Effects of fibromyalgia on the legs. Connection between fibro and leg pain.

If you’re reading this, it’s because you want more information about the F word that nobody likes to talk about: fibromyalgia, the mysterious chronic pain disorder that many people suffer from, in silence. Because the list of symptoms varies greatly from one person to another, doctors run the risk of misdiagnosing the problem or even ignoring it altogether.

As you probably know, fibromyalgia can cause intense waves of numbing, throbbing, deep, sharp or burning pain anywhere, anytime. In addition to the most common symptoms, such as fatigue, anxiety or depression, headaches and memory problems, pain in the legs, especially the plagues that suffer from fibromyalgia.

Is it normal to have pain in the legs with fibromyalgia?
Ask anyone with fibromyalgia to describe their pain and at some point on the line, compare it with inflammatory pain caused by tendinitis or osteoarthritis … This is because fibromyalgia affects the “sensitive points” of the body, which include tendons, muscles and joints. [one]

According to Healthline, these spots are spots on the body that are extremely painful, even if the least pressure is applied. Doctors have identified nine pairs of tender points, for a total of 18, to help determine if someone has fibromyalgia or not: [2]

Both sides of the back of the head.
Both sides of the neck.
Top of each shoulder
Omoplatos
Both sides of the upper chest.
Out of each elbow
Both sides of the hips.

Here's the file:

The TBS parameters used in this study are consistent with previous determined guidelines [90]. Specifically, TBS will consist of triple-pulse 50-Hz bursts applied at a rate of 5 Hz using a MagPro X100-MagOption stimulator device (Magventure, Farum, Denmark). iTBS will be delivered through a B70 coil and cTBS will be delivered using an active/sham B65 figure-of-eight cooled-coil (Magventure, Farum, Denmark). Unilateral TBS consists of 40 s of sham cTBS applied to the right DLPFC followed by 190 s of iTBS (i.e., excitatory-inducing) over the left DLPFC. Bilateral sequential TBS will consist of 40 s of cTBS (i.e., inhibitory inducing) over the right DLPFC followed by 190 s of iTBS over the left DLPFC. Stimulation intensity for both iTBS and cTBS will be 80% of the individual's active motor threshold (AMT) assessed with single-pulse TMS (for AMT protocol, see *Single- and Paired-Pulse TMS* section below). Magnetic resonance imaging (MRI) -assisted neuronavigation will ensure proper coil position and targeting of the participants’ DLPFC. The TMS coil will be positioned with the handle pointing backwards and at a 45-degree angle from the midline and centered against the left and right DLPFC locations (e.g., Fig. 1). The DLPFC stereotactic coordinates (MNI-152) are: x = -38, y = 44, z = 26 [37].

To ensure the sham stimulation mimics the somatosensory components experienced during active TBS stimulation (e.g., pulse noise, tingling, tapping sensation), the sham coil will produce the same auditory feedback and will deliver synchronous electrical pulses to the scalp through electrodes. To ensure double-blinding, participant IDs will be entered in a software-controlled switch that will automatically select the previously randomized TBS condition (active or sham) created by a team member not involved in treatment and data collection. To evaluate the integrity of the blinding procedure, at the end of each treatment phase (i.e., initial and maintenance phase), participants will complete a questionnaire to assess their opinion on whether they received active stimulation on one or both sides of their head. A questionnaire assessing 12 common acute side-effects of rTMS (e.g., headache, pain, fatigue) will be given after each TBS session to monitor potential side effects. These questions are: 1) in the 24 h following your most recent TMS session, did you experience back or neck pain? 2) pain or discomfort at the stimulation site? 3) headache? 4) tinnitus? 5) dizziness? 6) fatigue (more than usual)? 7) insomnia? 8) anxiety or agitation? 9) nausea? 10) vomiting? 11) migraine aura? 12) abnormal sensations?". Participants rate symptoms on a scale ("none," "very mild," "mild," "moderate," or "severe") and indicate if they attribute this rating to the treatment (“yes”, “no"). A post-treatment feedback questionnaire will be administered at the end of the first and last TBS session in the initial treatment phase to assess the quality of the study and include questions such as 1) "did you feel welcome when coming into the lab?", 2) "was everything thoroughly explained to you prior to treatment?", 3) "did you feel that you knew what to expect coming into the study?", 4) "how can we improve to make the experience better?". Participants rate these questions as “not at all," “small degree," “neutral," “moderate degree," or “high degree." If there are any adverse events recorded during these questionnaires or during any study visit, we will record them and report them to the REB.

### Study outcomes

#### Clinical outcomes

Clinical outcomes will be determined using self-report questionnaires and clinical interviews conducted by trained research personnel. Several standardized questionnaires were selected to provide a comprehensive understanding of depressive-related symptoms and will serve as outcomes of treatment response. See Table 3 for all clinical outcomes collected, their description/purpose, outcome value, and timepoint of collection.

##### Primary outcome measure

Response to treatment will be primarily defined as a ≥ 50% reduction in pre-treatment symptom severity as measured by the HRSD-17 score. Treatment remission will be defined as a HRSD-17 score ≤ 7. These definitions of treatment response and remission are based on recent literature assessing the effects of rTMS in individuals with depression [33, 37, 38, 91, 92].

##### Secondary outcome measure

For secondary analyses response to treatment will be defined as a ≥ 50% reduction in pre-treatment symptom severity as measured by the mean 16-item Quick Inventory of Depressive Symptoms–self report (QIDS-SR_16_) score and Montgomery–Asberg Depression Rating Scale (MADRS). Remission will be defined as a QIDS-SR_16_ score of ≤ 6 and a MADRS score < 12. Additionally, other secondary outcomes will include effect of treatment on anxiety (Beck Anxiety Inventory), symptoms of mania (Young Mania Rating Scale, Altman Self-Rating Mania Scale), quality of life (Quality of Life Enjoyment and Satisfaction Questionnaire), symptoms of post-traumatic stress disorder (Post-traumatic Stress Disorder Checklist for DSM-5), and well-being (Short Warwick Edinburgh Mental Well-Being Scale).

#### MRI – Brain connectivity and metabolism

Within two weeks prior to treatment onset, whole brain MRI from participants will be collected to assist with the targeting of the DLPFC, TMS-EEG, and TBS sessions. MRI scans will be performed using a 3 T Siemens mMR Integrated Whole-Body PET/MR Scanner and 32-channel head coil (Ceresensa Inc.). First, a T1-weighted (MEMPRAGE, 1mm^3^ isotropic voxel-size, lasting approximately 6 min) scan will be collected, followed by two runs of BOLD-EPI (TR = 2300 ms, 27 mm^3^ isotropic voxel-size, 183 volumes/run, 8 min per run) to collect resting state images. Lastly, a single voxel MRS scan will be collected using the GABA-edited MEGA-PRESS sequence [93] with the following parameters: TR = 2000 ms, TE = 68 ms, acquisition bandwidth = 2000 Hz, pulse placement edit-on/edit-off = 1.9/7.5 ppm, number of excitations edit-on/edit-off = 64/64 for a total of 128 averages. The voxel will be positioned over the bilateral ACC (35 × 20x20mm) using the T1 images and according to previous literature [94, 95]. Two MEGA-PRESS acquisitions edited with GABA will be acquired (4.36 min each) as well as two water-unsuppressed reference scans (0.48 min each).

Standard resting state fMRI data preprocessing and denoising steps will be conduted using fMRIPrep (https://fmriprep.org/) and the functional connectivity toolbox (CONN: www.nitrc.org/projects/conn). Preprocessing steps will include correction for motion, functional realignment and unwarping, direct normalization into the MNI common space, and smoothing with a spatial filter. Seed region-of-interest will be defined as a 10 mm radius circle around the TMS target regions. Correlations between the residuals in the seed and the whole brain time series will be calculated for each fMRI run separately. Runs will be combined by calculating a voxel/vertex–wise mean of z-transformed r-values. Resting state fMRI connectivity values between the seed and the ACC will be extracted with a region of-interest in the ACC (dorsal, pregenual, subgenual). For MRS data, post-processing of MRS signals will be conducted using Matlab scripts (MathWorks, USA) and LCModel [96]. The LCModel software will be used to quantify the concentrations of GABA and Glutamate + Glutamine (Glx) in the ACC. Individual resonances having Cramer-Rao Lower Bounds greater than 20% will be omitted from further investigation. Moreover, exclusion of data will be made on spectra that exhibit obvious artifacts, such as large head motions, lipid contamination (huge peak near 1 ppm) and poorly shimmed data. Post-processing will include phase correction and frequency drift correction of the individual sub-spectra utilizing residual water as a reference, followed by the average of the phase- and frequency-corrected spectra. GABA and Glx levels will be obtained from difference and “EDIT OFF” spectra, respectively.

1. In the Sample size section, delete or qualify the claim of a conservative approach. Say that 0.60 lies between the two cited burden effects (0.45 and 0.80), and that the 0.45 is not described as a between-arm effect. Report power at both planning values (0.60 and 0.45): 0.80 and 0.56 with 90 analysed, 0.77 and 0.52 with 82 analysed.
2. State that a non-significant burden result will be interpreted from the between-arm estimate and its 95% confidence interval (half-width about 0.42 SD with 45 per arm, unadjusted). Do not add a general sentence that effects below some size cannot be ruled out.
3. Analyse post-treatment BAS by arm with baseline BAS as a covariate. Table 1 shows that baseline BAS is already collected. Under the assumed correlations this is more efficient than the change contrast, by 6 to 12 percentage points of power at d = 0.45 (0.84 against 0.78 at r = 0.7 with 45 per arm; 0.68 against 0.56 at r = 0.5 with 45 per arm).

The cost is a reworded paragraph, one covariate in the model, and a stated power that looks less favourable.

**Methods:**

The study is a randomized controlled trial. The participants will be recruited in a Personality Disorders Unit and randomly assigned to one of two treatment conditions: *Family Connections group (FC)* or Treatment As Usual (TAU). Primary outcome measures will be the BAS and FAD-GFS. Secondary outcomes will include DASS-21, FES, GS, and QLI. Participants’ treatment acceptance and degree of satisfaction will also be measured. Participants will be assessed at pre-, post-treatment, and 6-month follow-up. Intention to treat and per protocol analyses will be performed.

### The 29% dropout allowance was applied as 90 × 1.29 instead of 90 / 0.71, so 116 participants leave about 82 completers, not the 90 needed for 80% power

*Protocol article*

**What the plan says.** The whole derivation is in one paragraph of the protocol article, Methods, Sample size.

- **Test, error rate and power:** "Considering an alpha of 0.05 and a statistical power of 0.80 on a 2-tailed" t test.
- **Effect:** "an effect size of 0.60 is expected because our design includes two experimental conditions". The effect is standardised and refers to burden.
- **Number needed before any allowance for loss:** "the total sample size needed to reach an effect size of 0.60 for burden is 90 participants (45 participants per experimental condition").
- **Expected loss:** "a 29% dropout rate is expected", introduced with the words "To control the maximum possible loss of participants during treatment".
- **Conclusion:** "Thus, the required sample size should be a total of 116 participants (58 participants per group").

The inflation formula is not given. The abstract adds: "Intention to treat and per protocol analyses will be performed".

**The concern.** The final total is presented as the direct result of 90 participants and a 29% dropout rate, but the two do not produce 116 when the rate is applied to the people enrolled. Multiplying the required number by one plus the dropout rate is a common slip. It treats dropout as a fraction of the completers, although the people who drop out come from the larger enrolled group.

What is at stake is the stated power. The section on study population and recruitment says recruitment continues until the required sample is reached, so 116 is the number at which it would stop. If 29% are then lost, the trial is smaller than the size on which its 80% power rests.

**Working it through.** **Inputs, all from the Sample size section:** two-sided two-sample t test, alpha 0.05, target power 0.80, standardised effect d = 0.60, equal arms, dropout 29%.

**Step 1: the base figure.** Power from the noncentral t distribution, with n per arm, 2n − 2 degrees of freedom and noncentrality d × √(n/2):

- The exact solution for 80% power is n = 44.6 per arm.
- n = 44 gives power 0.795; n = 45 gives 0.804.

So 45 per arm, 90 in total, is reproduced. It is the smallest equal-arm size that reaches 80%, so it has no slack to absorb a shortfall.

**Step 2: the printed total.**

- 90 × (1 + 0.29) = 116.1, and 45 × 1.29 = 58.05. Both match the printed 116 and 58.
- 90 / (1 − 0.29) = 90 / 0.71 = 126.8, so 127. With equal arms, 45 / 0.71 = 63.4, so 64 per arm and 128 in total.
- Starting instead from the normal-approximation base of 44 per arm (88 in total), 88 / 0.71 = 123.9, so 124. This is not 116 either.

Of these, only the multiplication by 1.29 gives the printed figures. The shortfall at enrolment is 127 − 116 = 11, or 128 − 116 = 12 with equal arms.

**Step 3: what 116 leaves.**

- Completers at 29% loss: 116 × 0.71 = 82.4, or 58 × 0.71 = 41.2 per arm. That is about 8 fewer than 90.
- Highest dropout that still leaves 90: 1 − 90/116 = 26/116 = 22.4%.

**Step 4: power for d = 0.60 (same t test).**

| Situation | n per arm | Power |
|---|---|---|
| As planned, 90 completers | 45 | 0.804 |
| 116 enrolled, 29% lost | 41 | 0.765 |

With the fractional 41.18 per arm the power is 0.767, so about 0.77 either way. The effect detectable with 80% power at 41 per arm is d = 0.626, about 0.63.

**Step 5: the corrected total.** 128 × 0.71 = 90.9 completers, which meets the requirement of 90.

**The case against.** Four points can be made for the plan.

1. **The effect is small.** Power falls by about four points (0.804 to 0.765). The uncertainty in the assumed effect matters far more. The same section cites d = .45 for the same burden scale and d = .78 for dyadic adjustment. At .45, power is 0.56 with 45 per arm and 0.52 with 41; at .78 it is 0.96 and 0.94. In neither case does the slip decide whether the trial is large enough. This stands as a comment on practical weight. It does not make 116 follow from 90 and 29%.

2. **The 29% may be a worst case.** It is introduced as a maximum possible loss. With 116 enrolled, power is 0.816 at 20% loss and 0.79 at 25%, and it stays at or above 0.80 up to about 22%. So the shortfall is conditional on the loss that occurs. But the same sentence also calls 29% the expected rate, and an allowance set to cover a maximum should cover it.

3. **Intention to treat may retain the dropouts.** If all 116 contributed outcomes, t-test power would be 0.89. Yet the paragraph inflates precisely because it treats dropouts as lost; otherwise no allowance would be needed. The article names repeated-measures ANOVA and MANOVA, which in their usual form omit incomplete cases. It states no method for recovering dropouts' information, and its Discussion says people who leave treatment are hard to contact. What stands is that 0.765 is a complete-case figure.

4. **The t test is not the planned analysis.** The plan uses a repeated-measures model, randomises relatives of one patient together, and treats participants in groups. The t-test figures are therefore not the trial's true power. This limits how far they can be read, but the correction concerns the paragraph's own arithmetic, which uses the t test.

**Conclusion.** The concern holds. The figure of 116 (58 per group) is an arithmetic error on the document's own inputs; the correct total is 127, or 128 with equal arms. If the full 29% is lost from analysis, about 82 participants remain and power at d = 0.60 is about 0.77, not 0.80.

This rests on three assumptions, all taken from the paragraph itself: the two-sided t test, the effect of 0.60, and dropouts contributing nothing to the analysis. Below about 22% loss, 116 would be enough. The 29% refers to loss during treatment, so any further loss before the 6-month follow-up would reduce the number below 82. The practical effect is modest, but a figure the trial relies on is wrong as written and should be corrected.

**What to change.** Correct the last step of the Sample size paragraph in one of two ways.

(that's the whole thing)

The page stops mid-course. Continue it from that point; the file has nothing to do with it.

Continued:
Buttocks
Interior of the knees.
Regardless of whether you are lying down, sitting or standing, the pain in your legs persists and may get worse if you stay in the same position for too long. Then, you can see how you can make things like working in a sedentary job, sitting down to dinner or sleeping almost impossible. You will often experience pain in the legs inside each knee or hip, just behind the hip bone, and can travel to the surrounding area at least a few centimeters making the muscles feel weak.
Fibromyalgia and neuropathy
In some patients with fibromyalgia there may be sensations of tingling or burning in the feet and may be caused by something called neuropathy. In November 2013, a study published in the journal Pain explored the similarities between fibromyalgia and another disease called small-fiber polyneuropathy (SFPN), in which small fibers of the skin are damaged. [5]

In the study of 57 people, 27 of the participants had fibromyalgia. The researchers found that 46% of them had SFNP, “a recognized cause of chronic widespread pain for which objective tests are accepted.” [6]

“Until now, we have not had a good idea about what causes fibromyalgia, but now we have some patients’ tests, but not all of them,” said study author and associate professor of neurology at Harvard Medical School, Anne. Louise Oaklander. [6] “Fibromyalgia is too complex for a ‘one size fits all’ explanation.”
Fibromyalgia and sensitive points
Also known as “trigger points”, the nine pairs mentioned above can result in excruciating pain in the legs. In addition to these tender points, existing arthritis can also trigger longer muscle and joint pain due to inflammation. Although the pain of arthritis does not last as long as the pain of fibromyalgia, the two most common symptoms shared between the two are morning stiffness and dull pain in the joints. [7]

Natural remedies and treatments for leg pain of fibromyalgia.
Until researchers can reduce the true cause of fibromyalgia, it can be a long time before effective natural treatments are known. However, there are smaller but significant steps that people with fibromyalgia can take to live a fuller and less painful life. Here are some of them…

Walking casual
Stretching with exercise bands.
Riding a stationary bicycle
Eat an anti-inflammatory, fibro-friendly diet

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